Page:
Date of Award


Document Type


Degree Name

Doctor of Philosophy (PhD)


Health Outcomes and Policy Research

Research Advisor

Teresa M. Waters, PhD


Lawrence M. Brown, PharmD, PhD Cyril F. Chang, PhD Christa M. George, PharmD Song H. Hong, PhD David K. Solomon, PhD


cardiovascular disease, Medicare Part D, medication adherence, MEPS, racial disparities


This dissertation sought to explore the relatively understudied area of racial disparities in adherence to cardiovascular medication regimens among the elderly. Black and Hispanic seniors are well documented to have lower rates of adherence to their prescribed cardiovascular medications, relative to their white counterparts. This disproportionately lower adherence places these minority groups at higher risk for worse cardiovascular prognosis and premature cardiovascular death. The Medicare Program, which covers healthcare predominantly for elderly Americans, offers an interesting laboratory to study these disparities and their response to policy changes. Using nationally representative data from the Medical Expenditure Panel Survey on white, black, and Hispanic Medicare seniors, this dissertation was an endeavor to: 1) evaluate the impact on these disparities of the introduction of Medicare Part D, the prescription drug benefit, in 2006, 2) explore the heterogeneity of these disparities at various locations in the adherence distribution, signifying population subgroups with potentially distinct behavioral patterns, and 3) systematically estimate the extent to which the inequality in the determinants of adherence, such as socioeconomic status, insurance coverage, access to care, and experience with providers, contributes to the particularly significant and consequential black-white adherence differential. To pursue these aims, this dissertation used some of the recent advances in econometric techniques for the study of inequality, including the rank-and-replace procedure to adjust for health status in non-linear models, unconditional quantile regression, and distribution-wide Oaxaca-Blinder decomposition, respectively. The Institute of Medicine’s framework on racial healthcare disparities constituted the primary basis for defining and empirically estimating adherence disparities. These investigations contribute threefold to the literature: substantively, conceptually, and empirically. The substantive findings can improve our understanding of what works and what does not work for disparity reduction, bring our attention to disparities among subpopulations potentially deserving priority intervention, and systematically quantify the roles of clinical, social, and health-system factors in perpetuating adherence disparities. The various conceptualizations of adherence disparities employed in this dissertation, along with the state-ofthe-art empirical approaches to implement them offer much needed examples to guide future research on disparities in general and medication-related disparities in particular.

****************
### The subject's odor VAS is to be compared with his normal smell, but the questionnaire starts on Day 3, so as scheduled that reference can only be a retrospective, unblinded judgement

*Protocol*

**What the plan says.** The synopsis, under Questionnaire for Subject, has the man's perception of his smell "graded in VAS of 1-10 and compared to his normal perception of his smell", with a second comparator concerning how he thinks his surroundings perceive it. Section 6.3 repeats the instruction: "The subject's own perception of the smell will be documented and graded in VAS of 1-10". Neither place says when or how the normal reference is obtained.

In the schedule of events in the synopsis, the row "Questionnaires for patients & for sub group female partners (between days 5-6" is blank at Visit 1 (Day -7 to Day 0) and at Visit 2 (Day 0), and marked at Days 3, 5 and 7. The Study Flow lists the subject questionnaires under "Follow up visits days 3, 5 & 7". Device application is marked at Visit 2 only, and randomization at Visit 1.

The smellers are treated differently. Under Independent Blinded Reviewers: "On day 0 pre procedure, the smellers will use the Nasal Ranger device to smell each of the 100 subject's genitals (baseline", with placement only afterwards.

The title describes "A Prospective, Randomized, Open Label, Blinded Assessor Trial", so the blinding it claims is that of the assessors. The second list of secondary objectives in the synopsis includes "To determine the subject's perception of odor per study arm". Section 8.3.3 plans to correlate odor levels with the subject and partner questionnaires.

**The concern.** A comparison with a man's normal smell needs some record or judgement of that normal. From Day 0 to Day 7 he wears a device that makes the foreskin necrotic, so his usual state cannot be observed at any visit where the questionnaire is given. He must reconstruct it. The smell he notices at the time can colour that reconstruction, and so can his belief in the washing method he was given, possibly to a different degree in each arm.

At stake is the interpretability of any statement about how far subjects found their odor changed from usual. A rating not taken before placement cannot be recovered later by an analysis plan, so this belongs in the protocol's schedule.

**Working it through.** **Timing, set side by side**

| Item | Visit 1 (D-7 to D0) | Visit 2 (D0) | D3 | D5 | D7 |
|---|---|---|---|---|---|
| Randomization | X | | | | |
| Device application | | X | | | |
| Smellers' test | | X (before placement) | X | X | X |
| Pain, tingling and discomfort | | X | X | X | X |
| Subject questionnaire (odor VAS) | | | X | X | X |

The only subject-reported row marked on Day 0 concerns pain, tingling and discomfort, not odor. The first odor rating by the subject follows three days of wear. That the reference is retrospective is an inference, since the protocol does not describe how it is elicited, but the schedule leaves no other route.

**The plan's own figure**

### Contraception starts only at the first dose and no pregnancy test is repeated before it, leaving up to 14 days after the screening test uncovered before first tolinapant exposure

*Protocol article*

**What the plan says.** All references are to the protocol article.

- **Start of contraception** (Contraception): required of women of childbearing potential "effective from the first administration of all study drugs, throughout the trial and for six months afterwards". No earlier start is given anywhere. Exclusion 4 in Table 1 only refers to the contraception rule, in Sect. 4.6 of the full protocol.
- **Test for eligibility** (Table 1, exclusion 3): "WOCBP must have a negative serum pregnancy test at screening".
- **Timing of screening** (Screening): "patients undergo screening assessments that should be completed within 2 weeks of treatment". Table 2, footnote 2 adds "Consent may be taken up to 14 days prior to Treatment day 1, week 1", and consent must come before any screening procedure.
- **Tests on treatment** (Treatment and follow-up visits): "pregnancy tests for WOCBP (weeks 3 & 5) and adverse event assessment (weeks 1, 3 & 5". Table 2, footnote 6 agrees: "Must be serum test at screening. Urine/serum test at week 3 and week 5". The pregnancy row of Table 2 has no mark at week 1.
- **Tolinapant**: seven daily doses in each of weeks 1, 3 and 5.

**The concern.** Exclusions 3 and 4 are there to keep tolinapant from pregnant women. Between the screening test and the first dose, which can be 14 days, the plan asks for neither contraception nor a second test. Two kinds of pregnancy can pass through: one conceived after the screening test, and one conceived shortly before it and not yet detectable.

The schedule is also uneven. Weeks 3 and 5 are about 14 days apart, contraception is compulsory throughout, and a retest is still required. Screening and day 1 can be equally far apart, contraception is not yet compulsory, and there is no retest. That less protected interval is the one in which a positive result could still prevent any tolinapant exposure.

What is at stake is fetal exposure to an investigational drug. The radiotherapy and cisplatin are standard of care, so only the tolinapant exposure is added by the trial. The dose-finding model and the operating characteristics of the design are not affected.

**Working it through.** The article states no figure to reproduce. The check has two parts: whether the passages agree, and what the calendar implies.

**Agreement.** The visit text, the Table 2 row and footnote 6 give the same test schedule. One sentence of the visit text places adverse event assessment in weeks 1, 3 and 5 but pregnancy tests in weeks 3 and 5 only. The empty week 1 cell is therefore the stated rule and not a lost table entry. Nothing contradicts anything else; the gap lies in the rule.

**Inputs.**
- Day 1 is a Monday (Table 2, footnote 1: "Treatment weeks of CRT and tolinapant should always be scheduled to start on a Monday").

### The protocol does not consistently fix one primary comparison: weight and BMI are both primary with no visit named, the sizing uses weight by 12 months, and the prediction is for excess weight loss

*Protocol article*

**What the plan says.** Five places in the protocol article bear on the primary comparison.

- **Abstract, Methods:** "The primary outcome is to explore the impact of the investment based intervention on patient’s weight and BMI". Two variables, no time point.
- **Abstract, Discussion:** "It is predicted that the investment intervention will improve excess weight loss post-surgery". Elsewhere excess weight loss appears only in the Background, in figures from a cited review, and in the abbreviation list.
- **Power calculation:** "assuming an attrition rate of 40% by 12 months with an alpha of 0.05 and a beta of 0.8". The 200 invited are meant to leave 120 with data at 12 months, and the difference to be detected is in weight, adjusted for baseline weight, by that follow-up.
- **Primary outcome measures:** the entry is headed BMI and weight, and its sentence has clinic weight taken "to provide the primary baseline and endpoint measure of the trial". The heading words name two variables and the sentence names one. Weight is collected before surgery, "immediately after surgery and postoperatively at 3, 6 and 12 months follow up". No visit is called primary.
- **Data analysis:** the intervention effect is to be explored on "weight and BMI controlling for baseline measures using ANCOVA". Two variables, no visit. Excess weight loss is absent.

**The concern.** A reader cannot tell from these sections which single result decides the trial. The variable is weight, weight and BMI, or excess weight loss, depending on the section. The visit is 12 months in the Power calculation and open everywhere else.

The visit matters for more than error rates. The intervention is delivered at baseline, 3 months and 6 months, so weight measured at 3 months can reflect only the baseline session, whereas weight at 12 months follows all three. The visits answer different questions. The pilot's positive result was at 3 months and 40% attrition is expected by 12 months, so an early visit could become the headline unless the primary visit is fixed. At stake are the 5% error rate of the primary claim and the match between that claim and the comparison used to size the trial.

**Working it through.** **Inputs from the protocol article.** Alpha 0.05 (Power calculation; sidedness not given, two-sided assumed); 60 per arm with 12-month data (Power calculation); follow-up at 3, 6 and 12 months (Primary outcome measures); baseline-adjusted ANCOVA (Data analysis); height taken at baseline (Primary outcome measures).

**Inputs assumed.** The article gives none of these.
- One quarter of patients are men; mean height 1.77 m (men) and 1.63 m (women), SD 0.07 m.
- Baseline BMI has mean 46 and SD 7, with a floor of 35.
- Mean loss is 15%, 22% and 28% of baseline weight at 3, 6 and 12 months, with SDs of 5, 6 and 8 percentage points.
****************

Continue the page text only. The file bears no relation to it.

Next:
One year embargo expired May 2015